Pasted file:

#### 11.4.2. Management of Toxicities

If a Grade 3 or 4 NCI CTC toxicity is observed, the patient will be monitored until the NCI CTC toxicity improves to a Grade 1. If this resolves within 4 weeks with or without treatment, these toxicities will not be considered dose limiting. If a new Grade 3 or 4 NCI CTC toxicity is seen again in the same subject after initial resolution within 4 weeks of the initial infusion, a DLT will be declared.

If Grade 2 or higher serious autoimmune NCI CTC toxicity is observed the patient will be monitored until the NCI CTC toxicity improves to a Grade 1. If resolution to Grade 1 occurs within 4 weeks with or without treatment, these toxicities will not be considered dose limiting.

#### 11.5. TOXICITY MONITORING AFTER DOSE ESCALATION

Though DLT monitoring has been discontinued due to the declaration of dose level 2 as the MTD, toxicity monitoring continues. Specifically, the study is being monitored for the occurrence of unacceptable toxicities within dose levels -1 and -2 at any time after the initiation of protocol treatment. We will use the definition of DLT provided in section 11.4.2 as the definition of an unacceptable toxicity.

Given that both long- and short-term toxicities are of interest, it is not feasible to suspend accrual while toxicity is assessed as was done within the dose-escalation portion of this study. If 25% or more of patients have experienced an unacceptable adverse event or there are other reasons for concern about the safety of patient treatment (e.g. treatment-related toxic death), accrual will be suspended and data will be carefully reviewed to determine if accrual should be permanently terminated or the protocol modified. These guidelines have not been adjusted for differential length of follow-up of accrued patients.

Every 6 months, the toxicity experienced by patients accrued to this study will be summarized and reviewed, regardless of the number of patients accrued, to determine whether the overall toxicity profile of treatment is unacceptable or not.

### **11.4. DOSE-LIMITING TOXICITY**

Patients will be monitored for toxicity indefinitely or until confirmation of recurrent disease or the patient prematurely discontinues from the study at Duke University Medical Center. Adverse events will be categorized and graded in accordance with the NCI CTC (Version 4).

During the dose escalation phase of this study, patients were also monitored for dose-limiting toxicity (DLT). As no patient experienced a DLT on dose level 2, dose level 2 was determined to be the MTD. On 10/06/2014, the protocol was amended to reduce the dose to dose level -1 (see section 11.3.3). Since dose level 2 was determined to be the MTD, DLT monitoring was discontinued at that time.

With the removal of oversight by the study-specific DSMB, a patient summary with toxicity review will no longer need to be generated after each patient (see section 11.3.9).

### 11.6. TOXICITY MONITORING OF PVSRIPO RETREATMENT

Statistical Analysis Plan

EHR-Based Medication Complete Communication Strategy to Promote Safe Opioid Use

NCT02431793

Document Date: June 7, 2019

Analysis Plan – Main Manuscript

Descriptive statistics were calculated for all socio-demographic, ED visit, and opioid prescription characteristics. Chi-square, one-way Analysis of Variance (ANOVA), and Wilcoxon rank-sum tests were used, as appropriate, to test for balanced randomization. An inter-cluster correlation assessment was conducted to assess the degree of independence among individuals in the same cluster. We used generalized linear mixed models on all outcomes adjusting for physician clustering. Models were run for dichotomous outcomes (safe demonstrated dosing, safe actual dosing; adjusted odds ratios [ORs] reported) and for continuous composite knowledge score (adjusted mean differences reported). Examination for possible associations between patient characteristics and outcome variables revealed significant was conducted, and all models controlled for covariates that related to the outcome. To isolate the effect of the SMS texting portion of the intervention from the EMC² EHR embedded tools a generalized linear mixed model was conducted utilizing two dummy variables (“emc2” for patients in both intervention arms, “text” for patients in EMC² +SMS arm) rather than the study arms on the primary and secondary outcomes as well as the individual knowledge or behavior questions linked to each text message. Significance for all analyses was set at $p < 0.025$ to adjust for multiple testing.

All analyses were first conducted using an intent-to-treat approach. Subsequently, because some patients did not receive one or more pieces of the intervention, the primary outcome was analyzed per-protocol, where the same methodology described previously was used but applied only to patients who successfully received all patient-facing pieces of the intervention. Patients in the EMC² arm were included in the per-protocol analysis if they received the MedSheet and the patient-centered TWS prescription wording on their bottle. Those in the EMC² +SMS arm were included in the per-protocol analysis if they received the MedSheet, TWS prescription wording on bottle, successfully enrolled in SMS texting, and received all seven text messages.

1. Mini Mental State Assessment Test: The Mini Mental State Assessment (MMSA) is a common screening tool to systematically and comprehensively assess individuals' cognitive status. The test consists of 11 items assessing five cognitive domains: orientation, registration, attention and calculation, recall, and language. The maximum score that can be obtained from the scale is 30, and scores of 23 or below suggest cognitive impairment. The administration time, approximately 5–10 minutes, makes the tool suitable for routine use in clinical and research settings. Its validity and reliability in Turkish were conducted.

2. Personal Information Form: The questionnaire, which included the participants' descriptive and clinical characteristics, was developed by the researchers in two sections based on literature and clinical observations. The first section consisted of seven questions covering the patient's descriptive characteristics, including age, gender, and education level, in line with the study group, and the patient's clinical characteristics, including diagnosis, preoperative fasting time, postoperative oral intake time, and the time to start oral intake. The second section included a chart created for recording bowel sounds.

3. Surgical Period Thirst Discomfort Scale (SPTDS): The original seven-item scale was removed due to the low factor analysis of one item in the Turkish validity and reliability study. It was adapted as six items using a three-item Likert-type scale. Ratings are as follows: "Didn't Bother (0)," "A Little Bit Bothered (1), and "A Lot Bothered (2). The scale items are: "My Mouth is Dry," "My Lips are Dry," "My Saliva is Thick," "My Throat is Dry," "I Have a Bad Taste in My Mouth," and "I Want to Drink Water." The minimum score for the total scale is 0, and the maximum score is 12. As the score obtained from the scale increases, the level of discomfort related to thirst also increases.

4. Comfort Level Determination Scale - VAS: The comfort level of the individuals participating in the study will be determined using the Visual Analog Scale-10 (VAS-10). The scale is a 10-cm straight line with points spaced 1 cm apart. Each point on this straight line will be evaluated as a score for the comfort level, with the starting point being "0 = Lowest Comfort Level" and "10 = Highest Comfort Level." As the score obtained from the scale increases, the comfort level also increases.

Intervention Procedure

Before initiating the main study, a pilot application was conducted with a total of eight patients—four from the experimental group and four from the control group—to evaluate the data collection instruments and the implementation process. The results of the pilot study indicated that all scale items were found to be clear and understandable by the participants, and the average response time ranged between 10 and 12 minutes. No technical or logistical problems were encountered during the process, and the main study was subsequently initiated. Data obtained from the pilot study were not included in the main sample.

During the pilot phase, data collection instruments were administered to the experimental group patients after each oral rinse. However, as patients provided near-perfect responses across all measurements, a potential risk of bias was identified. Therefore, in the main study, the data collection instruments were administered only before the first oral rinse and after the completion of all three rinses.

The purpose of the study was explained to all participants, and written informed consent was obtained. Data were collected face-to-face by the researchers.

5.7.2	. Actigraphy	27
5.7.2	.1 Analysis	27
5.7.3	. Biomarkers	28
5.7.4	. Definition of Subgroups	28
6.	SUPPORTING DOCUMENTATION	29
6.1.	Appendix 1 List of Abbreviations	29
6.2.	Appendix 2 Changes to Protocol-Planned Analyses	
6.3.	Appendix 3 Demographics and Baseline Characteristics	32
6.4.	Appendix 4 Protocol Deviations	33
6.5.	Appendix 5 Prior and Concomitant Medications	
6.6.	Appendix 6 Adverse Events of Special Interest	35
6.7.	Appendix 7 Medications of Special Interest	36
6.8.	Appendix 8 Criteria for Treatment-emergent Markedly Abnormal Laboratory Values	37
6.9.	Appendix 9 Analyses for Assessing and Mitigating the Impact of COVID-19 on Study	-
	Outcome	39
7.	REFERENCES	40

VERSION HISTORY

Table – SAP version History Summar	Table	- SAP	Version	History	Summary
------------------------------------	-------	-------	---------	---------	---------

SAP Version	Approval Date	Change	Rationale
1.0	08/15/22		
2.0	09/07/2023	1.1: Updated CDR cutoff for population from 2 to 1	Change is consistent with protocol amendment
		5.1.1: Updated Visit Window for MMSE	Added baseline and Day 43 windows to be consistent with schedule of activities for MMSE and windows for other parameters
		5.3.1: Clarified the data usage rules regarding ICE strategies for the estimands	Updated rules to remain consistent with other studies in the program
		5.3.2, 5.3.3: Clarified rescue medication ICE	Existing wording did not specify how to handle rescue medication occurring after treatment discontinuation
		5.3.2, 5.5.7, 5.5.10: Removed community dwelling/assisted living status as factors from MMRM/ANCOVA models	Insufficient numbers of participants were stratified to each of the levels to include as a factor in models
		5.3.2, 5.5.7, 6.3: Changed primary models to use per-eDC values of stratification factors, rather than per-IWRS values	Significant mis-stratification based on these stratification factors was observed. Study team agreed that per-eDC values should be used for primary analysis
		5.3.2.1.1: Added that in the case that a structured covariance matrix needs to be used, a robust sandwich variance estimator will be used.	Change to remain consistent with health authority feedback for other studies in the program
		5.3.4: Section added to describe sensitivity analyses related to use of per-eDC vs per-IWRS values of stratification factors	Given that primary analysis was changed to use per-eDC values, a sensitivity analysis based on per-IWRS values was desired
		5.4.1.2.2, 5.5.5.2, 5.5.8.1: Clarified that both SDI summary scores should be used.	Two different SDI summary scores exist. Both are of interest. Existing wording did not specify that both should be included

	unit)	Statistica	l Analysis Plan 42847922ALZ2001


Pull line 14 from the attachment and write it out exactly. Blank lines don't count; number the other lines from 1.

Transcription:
EHR-Based Medication Complete Communication Strategy to Promote Safe Opioid Use